Death On The Nile Review – Murder Would Be A Welcome Release From This


Kenneth Branagh directs and stars in a second Agatha Christie adaptation, but we’d rather he hadn’t.

This boat has been sinking for a long time now. Kenneth Branagh’s second outing as Agatha Christie’s fussy Belgian detective Hercule Poirot was initially scheduled for a December 2020 release, but plagued by pandemic delays and the problematic actions of various key cast members, it awkwardly shuffles into cinemas now, some three years after filming, with whatever the opposite of a fanfare is.

Even so, Kenneth Branagh was never going to let a pandemic hold him down. Death on the Nile follows his inexplicably successful memoir-drama Belfast, which rides high on a raft of Oscar nominations this week. Let it never be said the man doesn’t have range; he can make a dog’s dinner out of just about any genre.

There’s a parallel between Belfast and Death on the Nile in Branagh’s decision to provide a prologue this time around, shot in the same flat black and white as Belfast, in which a young Poirot demonstrates his strategic skills on the battlefield of World War One, saving his comrades from certain death, only to end up in a war hospital due to a mortar bomb incident. His face is badly scarred; his fiancée suggests, somewhat insensitively, he can grow a moustache.

Years later, following the events of Murder on the Orient Express, Poirot travels to Egypt for a holiday, to have a gander at the Sphinx and eat some Jaffa cakes. He happens upon Bouc (Tom Bateman) an old friend, travelling with his mother Euphemia (Annette Bening) as part of a wedding party, which the world-famous detective is invited to join. Heiress Linnet Ridgeway (Gal Gadot) is honeymooning with new beau Simon Doyle (Armie Hammer), whom she lured away from her friend Jacqueline (Emma Mackie) in a whirlwind romance.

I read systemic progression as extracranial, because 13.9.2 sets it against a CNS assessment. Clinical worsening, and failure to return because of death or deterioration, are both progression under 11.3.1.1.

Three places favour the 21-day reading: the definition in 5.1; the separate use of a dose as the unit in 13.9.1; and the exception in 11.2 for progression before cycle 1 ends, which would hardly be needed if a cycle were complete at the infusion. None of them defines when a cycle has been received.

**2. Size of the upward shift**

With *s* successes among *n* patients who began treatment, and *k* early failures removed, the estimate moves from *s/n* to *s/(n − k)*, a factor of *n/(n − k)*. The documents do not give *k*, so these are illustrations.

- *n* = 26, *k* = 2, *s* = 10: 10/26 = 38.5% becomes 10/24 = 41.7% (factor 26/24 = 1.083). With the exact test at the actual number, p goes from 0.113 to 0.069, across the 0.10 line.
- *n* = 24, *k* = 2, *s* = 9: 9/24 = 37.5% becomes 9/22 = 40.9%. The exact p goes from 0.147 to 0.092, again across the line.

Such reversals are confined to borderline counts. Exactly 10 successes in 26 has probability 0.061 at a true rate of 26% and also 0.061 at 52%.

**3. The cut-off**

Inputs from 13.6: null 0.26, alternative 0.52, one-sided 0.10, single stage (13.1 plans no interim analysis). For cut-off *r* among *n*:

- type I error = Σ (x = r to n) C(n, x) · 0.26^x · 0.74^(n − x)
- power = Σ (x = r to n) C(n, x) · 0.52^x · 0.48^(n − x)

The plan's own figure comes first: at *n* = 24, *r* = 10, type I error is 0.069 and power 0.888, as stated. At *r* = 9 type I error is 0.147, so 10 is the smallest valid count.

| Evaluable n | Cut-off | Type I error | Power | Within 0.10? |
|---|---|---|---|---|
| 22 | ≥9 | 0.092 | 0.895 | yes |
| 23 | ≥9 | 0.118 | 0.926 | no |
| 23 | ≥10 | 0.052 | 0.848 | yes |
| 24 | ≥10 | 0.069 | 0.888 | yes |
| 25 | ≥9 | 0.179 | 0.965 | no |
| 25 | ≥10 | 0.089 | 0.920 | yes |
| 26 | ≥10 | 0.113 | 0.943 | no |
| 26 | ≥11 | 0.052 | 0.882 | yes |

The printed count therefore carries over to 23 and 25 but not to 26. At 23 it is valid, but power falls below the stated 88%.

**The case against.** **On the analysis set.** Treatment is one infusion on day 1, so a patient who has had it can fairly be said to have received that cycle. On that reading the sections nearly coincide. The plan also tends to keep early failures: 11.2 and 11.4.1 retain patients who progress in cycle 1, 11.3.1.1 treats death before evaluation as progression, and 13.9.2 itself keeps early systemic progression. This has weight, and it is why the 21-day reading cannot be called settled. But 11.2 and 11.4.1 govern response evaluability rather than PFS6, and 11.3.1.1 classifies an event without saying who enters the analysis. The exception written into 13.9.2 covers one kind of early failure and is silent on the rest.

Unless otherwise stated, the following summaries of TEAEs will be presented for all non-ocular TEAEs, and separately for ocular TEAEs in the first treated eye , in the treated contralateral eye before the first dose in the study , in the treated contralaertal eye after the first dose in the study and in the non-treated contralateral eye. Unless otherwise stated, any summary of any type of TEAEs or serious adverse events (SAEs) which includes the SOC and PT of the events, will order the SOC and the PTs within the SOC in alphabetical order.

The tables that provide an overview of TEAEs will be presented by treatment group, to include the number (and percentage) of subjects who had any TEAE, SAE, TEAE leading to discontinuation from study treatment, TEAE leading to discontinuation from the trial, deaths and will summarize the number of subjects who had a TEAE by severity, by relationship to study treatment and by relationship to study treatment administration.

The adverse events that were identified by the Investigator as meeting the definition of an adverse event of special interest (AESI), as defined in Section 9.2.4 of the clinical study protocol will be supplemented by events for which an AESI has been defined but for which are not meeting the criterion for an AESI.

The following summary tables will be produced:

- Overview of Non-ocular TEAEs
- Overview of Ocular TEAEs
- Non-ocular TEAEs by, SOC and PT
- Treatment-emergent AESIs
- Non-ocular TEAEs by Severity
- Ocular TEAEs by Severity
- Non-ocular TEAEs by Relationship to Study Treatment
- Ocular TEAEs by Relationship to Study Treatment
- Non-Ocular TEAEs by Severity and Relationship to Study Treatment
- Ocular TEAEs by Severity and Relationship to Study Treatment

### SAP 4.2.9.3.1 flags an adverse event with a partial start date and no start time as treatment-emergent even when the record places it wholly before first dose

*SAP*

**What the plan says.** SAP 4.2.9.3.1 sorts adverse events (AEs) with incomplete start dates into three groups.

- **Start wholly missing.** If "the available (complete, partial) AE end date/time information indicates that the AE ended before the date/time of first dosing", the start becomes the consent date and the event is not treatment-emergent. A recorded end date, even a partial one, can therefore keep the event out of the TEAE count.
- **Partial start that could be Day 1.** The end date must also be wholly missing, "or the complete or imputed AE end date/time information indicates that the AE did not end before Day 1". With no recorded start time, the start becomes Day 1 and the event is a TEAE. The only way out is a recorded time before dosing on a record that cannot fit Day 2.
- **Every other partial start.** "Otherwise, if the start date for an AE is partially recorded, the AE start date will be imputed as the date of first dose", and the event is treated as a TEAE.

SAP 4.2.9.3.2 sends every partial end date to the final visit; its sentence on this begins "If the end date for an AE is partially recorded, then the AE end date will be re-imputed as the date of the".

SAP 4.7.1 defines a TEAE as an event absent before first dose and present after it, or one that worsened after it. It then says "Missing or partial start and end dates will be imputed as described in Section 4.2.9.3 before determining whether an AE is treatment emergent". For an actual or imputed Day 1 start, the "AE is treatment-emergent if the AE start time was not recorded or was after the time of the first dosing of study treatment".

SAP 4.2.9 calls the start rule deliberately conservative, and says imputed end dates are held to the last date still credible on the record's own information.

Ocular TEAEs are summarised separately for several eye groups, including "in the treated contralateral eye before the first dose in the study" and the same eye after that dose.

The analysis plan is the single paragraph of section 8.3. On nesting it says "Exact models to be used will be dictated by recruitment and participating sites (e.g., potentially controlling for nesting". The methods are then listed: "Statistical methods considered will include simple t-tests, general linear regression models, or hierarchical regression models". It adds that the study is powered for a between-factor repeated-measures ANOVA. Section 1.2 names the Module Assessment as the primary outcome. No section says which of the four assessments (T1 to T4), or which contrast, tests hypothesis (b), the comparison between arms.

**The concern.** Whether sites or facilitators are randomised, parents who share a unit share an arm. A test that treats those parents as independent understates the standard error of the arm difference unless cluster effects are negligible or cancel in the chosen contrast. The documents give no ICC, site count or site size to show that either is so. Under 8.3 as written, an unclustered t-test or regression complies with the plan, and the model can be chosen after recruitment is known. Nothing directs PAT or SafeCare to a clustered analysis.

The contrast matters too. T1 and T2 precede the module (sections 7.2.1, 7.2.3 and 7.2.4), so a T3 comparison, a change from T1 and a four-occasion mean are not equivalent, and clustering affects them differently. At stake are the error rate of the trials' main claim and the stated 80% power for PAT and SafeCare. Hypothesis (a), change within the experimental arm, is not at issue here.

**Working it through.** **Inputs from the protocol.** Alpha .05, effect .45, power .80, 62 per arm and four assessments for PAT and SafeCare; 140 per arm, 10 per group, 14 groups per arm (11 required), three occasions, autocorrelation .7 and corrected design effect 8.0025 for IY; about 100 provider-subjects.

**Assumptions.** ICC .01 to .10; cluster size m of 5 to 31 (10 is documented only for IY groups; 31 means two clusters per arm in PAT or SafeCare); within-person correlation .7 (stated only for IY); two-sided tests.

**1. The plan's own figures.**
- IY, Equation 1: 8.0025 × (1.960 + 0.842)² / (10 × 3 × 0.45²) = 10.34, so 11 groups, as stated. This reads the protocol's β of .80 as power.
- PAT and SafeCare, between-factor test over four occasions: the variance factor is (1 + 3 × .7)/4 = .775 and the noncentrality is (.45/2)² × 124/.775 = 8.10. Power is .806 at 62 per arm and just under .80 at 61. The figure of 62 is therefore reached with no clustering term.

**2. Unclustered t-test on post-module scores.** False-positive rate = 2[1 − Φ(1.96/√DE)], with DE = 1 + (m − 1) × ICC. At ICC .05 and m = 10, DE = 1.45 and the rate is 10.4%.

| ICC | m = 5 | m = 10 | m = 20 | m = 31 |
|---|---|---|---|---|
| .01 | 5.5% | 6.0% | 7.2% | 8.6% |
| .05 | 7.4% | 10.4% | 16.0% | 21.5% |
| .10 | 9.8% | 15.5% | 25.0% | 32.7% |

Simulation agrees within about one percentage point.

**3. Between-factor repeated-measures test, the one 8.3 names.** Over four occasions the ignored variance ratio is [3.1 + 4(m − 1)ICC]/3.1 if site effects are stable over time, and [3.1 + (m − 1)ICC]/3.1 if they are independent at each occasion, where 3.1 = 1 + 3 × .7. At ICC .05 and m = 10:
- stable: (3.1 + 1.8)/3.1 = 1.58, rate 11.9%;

They have assembled their nearest and dearest in Egypt for celebrations, including Lynette’s Communist godmother Marie Van Schuyler (Jennifer Saunders) and her travelling companion Mrs. Bowers (Dawn French), her maid Louise Bourget (Rose Leslie) her ex-fiancé Linus Windlesham (Russell Brand), her cousin-slash-accountant Andrew Katchadourian (Ali Fazal), schoolfriend Rosalie (Letitia Wright) and her jazz singer aunt Salome Otterbourne (Sophie Okonedo). Unfortunately for the happy couple, they are being trailed by a bitter Jacqueline, who is – understandably – a bit angry her best friend ran off with her boyfriend.

It takes a rather long time to get to the actual death on the Nile; 70 minutes, in fact. Most of the time prior is spent establishing all the key players, which would be fine if any one of them was remotely interesting, but the happy couple are insufferable to the point the promise of someone’s imminent death seems quite welcome, and their assorted guests too numerous to really make for a tantalising ensemble (as fun as it is seeing French and Saunders shacked up as a pair of later-in-life lesbians). So,

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Written by Joe


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